Egyptians have a new draft constitution to vote upon in a referendum to be held either later this month or in January 2014. It is meant to replace, with amendment language and new provisions, the more Islamist-oriented constitution rammed through by former Muslim Brotherhood-backed President Mohammed Morsi. “It is now the right of every Egyptian to declare that this is their constitution,” said Bishop Bola, the representative of the Coptic Orthodox Church on the panel that was responsible for drafting the new constitution.
The big loser will be the Muslim Brotherhood, eclipsed by representatives from a more conservative Islamist party and from Al-Azhar University, the seat of Sunni learning, who spoke for Islamists on the drafting panel and have backed the new constitution. The drafting panel also consisted of activists from Tamarod, the secular youth movement that rallied millions of Egyptians who demanded that Morsi step aside, leading to his ouster and replacement by an interim government under the rule of the defense minister, General Abdul-Fattah el-Sisi.
The constitution drafters and the interim government leaders hope that there will be a significantly larger turnout of voters to approve this constitution than showed up to approve Morsi’s constitution. A larger turnout and vote in support of the draft constitution would serve to legitimize the current interim government’s self-proclaimed move towards a more inclusive, democratic regime – at least, that is what the interim government leaders are claiming. Whether presidential or parliamentary elections would be held first following the constitution’s ratification remains an open question, possibly to provide the opportunity for Sisi to run for president and consolidate his influence in advance of more contentious, drawn-out parliamentary elections.
On paper, the new constitution would grant new important rights to Egyptian citizens, including protection against torture, human trafficking and persecution for religious belief. It bans parties founded on religion or sect and mandates equality between men and women, both slaps in the face of the Muslim Brotherhood which tried to remake the country in its own image of an Islamist state. In practice, however, the new constitution is but another in a series of constitutional documents, more honored in their breach than their observance. While the new draft pays lip service to human rights and is more secular in nature than its predecessor, the draft keeps Sharia law as the basis for legislation. Repression of dissent, limitations on freedom to practice one’s own religion, and violence and discrimination against women are likely to remain the grim reality on the streets of Egypt. State institutions such as the military and the police will retain their privileged status.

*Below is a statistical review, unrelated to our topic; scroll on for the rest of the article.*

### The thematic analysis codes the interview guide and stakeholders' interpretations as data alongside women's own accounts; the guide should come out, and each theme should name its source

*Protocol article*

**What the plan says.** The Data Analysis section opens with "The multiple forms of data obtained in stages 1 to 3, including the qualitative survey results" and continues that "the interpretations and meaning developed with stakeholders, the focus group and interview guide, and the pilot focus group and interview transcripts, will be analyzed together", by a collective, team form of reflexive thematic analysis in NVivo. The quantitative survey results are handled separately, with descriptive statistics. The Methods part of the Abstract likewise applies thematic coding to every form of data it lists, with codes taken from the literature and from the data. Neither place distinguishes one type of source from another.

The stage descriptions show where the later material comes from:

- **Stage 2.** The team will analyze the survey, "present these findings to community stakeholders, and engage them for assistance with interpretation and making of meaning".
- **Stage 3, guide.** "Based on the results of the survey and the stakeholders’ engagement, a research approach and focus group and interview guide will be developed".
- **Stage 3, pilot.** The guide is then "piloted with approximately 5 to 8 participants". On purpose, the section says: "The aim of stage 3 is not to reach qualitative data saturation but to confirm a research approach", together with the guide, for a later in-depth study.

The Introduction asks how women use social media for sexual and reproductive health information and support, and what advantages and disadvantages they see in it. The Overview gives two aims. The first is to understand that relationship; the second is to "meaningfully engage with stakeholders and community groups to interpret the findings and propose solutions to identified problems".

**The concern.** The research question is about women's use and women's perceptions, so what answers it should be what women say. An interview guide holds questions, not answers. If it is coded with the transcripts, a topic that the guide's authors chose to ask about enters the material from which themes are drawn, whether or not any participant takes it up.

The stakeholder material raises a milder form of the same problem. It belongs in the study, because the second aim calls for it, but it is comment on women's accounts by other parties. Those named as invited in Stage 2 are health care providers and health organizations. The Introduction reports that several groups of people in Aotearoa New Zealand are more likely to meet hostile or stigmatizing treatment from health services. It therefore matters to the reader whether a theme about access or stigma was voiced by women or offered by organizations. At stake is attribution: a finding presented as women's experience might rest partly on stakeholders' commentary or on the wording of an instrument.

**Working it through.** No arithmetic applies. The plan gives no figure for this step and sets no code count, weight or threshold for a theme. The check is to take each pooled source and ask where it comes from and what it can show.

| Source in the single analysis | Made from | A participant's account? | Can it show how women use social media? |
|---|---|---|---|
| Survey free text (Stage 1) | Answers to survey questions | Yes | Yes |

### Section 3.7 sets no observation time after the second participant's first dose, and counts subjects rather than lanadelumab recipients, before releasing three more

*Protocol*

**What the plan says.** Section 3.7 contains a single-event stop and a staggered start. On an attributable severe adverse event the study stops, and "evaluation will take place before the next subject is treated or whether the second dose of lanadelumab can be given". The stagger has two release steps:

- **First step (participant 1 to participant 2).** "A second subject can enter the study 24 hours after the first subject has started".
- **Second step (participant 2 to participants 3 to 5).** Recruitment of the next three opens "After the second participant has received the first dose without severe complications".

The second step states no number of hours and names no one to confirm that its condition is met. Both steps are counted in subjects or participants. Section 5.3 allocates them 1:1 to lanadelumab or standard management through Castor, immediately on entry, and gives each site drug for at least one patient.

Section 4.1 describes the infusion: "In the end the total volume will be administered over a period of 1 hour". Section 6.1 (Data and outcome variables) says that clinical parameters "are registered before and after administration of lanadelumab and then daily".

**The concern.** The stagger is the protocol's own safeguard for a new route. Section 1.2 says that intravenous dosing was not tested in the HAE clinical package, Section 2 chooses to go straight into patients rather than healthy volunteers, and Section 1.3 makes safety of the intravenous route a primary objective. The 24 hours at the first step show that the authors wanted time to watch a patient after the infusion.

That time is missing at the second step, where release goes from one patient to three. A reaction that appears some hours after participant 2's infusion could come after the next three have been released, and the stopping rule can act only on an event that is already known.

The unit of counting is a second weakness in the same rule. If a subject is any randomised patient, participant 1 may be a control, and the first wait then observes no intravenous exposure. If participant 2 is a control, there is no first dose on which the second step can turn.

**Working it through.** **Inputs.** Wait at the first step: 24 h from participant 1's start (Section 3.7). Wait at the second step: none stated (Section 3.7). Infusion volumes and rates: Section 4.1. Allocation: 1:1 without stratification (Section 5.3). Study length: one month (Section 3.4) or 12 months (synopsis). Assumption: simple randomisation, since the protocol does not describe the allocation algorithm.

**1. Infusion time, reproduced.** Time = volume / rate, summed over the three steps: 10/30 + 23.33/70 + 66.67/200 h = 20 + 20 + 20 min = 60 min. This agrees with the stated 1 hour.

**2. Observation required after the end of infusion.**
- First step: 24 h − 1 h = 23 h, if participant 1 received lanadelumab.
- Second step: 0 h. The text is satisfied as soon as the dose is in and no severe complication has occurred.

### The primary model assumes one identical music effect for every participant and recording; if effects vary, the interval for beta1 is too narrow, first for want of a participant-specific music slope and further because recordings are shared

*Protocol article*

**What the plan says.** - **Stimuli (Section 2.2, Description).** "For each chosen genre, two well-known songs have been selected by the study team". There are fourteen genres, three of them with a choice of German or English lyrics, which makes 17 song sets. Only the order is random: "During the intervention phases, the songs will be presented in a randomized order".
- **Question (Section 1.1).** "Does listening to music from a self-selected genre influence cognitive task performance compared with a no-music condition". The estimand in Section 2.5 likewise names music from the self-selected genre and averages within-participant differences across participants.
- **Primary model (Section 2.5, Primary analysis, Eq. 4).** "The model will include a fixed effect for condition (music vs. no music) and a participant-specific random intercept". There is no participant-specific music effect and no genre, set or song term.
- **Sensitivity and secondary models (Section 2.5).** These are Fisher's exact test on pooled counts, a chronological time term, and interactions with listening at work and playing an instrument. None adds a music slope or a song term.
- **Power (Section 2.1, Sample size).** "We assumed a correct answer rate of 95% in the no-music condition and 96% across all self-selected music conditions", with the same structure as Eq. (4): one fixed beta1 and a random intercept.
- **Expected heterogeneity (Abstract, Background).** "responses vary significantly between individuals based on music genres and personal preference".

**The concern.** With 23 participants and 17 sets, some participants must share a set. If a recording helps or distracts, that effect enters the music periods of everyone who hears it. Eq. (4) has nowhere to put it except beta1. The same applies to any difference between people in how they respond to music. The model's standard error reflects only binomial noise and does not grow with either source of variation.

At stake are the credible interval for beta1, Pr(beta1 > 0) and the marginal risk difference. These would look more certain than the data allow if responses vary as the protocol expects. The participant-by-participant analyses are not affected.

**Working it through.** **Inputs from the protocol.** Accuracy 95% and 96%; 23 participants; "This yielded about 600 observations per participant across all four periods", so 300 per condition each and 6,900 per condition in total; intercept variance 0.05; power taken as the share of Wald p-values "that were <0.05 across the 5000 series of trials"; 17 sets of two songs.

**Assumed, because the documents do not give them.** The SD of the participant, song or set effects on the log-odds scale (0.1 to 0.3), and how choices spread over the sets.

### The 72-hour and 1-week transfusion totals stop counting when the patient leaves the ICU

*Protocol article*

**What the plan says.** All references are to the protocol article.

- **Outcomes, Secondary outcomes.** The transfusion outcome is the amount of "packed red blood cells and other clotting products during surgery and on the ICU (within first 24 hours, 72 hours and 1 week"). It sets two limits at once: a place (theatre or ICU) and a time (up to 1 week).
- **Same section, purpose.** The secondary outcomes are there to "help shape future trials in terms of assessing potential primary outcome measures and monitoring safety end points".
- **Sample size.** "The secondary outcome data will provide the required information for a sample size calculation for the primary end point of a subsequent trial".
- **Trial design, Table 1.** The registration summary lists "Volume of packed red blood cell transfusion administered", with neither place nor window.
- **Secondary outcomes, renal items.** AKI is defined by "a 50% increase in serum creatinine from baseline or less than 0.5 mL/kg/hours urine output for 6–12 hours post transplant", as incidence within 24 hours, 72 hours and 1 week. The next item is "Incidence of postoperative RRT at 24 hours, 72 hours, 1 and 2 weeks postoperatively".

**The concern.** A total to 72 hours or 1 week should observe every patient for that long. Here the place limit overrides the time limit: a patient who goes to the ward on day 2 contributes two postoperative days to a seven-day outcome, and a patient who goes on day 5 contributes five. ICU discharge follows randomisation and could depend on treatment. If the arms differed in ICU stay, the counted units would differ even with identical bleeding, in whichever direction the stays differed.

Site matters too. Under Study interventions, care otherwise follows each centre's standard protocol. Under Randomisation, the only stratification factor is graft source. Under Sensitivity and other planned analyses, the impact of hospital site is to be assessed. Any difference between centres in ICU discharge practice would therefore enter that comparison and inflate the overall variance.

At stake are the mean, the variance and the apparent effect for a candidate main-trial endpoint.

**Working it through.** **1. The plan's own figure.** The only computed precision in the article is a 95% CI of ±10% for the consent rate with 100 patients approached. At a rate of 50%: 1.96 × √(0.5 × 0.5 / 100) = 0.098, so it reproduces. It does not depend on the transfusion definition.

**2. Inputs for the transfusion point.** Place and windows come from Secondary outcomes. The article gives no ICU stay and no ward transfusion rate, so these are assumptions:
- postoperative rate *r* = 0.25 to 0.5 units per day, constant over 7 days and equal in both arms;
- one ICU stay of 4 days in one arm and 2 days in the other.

Not surprisingly, the Muslim Brotherhood has already denounced the new draft constitution. It said that “abusive coupists” were trying to “distort Egypt’s legitimate constitution,” by which they mean the Islamist-oriented constitution foisted on the Egyptian people last year by a far less inclusive drafting process. Liberals, secularists and the Coptic Church were on the outside looking in, in contrast to their inclusion in the current drafting process.
The Obama administration appears to be taking a wait-and-see attitude towards the new draft constitution. But, in the meantime, the administration continues to punish the interim regime by cutting off vital military aid, including the delivery of F-16s, M1A1 tank kits, Harpoon missiles and Apache helicopters. It does so on the pretext that the regime’s forcible suppression of dissent and lack of inclusiveness forced the administration to the point that “we could not continue business as usual with respect to our assistance.”